Many business owners get anxious about their business finances and money management. Ensuring you have a sound cash flow management system will help remove the anxiety around money and keep you on top of issues before they become problems.
Cash flow is the lifeline of your business. Knowing the backend of your business is essential to keep your business running smoothly.
A cash flow statement is one of the three most essential financial statements for a small business. A statement of cash flow is a formal statement used to report at a specified time. It shows investors how the business is performing and how the cash flows in and out of business. This statement is essential since it helps investors determine whether a company is on a solid financial footing.
Cash flow statements are different from having a cash management system, as the statement reports historical activity.
Cash flow management systems project six to eight weeks in advance of all the money expected to come into the business, all the money expected to go out of the business and considers the timing of it all. This way, if you anticipate a cash shortage, you can turn to a backup plan, likely a cash reserve in the business, to ensure all your financial obligations are met.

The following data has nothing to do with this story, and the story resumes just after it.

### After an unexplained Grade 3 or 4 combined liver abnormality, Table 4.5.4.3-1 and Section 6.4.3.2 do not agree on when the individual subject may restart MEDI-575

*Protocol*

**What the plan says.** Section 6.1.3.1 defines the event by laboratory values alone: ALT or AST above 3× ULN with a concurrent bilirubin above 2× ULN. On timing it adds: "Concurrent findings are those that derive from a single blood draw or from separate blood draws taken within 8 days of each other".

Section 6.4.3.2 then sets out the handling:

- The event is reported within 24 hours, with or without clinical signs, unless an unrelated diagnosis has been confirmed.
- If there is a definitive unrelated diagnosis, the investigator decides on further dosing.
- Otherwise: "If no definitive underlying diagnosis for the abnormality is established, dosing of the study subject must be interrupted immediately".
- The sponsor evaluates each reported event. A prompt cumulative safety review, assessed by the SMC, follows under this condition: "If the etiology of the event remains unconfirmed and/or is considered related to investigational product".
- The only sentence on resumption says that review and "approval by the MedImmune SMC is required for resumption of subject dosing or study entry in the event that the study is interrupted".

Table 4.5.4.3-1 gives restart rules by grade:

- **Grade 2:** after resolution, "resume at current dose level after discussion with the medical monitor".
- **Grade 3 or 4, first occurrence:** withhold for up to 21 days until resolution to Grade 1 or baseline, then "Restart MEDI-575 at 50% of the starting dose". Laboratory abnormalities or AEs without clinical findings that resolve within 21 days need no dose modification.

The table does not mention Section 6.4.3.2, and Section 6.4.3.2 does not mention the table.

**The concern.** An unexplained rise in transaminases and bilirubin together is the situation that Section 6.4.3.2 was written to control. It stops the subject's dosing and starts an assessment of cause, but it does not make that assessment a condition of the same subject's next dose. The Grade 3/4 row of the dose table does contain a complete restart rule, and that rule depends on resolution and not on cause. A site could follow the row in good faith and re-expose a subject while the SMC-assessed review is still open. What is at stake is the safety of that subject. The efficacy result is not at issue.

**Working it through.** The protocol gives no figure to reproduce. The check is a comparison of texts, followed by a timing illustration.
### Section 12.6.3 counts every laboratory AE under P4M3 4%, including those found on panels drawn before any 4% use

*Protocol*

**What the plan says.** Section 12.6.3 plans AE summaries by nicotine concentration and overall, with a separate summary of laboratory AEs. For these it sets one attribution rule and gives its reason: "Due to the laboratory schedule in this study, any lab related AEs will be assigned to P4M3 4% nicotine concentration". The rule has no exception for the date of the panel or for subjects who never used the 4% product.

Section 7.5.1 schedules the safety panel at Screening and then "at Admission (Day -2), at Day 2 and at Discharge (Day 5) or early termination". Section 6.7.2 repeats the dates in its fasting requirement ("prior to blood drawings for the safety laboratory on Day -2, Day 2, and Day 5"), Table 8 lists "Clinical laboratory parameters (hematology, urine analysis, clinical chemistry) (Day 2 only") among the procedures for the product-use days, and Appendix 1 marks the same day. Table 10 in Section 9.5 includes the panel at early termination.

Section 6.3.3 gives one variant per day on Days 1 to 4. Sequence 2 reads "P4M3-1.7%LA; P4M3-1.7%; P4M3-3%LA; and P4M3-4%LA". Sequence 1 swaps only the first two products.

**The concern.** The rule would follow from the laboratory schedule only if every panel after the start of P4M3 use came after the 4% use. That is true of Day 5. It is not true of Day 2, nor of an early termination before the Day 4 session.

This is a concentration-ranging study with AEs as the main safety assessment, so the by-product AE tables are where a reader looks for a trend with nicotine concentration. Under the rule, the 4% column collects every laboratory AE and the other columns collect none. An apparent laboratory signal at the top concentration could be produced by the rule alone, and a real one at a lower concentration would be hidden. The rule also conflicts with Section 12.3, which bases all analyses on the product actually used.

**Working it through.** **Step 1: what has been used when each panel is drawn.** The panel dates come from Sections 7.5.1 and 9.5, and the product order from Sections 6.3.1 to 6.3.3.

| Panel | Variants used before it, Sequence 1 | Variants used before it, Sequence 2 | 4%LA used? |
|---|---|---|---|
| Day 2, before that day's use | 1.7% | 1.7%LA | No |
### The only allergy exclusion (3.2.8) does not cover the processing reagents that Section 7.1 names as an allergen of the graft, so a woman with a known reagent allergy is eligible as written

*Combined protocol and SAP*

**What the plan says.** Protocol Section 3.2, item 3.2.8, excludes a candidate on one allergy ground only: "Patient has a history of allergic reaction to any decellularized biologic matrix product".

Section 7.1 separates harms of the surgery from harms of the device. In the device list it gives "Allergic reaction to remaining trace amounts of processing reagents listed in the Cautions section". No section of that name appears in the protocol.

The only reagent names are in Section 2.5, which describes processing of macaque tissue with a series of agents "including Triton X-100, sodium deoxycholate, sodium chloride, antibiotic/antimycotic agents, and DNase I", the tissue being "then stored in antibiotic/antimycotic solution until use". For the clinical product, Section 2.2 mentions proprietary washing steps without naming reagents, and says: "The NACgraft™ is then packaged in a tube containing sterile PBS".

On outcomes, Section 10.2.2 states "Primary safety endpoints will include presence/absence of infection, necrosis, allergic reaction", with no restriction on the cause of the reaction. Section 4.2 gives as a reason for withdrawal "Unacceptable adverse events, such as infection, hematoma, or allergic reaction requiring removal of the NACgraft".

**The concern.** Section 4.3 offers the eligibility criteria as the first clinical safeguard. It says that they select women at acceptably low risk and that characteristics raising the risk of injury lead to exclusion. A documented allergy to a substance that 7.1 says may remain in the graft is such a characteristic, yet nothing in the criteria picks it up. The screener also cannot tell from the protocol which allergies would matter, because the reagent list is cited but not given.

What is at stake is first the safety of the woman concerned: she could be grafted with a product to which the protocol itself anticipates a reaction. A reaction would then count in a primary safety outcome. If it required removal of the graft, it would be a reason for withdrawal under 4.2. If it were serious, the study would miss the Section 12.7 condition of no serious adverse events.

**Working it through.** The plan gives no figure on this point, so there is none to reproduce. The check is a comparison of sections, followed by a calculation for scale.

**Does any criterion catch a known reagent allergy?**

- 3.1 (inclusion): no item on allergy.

Having an effective cash flow management system in place in your business is recommended.
Here are some tips you can use to managing the cash flow in your business:
1. Ensure your business is profitable
Profitability is what generates cash injections in your bank account. If your business is not profitable, this will create a cash flow issue.
2. Keep your debt ratio low
When you are carrying too much debt, you put your business at risk of being unable to meet its financial obligations. Debt repayment can be expensive, and if your business isn’t bringing in enough revenue to cover all expenses, including debt, that results in a debt burden.
3. Project cash flow going in and out 6-8 weeks ahead
When you project the cash activity ahead of time, you will be aware of when cash shortages present themselves and will be proactive rather than reactive. You’ll feel confident when you have a plan in place, and you know that your financial obligations are being met.
4. Keep a cash reserve
The smartest choice you can make to protect your cash flow is to ensure that you have a cash supply such as a line of credit that you can dip into (and repay quickly) to tie you over should there be a cash shortage.
5. Keep your accounts receivable current
Often business owners fail to monitor which customers are lagging in payment and wait until it is too late to collect those funds owing to them. In the spirit of good customer relations, it is essential to keep on top of the account collections in your business and keep open communication with your clients. It’s bad business and expensive to lose a client over an overdue invoice that they dispute.
6. Keep your payables current
It’s just as important to keep your payments current and not have any outstanding payments to make. Unpaid bills often come with financial penalties and interest charges, so it is smart financial management to pay promptly and be in good financial standing with your suppliers.
The bottom line is that cash is the lifeline of your business, and it is vital that you manage your cash efficiently and effectively in your business. Many accounting software programs generate these reports for you, so I encourage you to use your resources.